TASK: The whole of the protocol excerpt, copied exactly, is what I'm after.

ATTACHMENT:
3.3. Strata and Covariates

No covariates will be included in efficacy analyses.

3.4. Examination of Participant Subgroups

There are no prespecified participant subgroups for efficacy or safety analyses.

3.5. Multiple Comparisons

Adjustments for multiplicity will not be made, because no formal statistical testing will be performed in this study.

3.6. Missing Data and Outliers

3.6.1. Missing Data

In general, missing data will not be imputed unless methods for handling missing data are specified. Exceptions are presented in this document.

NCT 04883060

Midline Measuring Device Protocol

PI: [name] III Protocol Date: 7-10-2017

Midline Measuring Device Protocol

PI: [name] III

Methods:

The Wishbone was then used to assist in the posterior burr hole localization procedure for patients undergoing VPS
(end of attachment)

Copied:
3.3. Strata and Covariates

No covariates will be included in efficacy analyses.

3.4. Examination of Participant Subgroups

There are no prespecified participant subgroups for efficacy or safety analyses.

3.5. Multiple Comparisons

Adjustments for multiplicity will not be made, because no formal statistical testing will be performed in this study.

3.6. Missing Data and Outliers

3.6.1. Missing Data

In general, missing data will not be imputed unless methods for handling missing data are specified. Exceptions are presented in this document.

NCT 04883060

Midline Measuring Device Protocol

PI: [name] III Protocol Date: 7-10-2017

Midline Measuring Device Protocol

PI: [name] III

Methods:

The Wishbone was then used to assist in the posterior burr hole localization procedure for patients undergoing VPS